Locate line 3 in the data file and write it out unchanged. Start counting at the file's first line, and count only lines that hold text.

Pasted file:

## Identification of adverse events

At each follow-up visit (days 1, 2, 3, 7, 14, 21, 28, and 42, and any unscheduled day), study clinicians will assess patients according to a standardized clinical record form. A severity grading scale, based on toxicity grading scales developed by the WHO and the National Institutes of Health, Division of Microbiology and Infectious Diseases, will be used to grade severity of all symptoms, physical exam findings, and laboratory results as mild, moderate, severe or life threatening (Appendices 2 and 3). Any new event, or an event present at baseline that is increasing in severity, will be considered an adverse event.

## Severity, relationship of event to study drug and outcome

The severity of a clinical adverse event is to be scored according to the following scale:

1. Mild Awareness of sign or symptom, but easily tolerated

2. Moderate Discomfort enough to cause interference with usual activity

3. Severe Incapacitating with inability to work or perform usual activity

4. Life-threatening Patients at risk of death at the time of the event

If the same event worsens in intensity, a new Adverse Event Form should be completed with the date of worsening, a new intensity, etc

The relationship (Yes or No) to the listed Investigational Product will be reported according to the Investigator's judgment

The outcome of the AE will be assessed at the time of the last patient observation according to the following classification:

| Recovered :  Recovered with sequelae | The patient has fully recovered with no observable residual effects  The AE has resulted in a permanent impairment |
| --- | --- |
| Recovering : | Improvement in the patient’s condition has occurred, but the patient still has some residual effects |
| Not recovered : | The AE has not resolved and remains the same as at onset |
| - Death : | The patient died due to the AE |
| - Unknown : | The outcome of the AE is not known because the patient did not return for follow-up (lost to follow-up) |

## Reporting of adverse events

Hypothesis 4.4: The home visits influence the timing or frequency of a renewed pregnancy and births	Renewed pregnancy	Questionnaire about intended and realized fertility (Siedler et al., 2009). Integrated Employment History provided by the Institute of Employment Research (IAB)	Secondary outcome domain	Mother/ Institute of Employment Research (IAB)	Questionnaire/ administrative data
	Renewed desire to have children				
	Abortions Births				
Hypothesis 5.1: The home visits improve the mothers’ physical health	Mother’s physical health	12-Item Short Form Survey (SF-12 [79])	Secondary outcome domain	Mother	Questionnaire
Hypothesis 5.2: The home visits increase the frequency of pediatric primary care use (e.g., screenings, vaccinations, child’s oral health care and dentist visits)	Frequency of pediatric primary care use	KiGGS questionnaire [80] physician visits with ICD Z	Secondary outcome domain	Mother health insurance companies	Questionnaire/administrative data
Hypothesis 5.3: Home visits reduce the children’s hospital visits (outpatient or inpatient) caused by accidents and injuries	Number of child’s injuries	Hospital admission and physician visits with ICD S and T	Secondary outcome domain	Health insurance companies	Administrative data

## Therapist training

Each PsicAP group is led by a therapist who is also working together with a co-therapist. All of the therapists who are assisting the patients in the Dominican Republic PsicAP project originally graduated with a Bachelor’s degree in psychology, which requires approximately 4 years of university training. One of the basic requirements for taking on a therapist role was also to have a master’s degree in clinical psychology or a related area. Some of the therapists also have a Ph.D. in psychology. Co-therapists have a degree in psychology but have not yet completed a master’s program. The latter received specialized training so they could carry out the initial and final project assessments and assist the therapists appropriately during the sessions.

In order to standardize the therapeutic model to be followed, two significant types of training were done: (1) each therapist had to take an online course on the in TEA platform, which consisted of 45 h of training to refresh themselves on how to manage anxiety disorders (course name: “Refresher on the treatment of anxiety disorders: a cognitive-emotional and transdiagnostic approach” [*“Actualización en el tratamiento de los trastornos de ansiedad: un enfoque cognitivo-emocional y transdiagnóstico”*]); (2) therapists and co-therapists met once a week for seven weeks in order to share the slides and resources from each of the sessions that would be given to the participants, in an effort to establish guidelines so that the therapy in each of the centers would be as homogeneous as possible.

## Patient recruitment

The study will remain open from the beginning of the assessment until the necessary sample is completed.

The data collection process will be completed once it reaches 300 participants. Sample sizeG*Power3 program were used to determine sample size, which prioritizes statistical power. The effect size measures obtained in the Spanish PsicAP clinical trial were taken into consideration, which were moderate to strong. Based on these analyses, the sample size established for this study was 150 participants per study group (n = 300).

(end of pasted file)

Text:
## Severity, relationship of event to study drug and outcome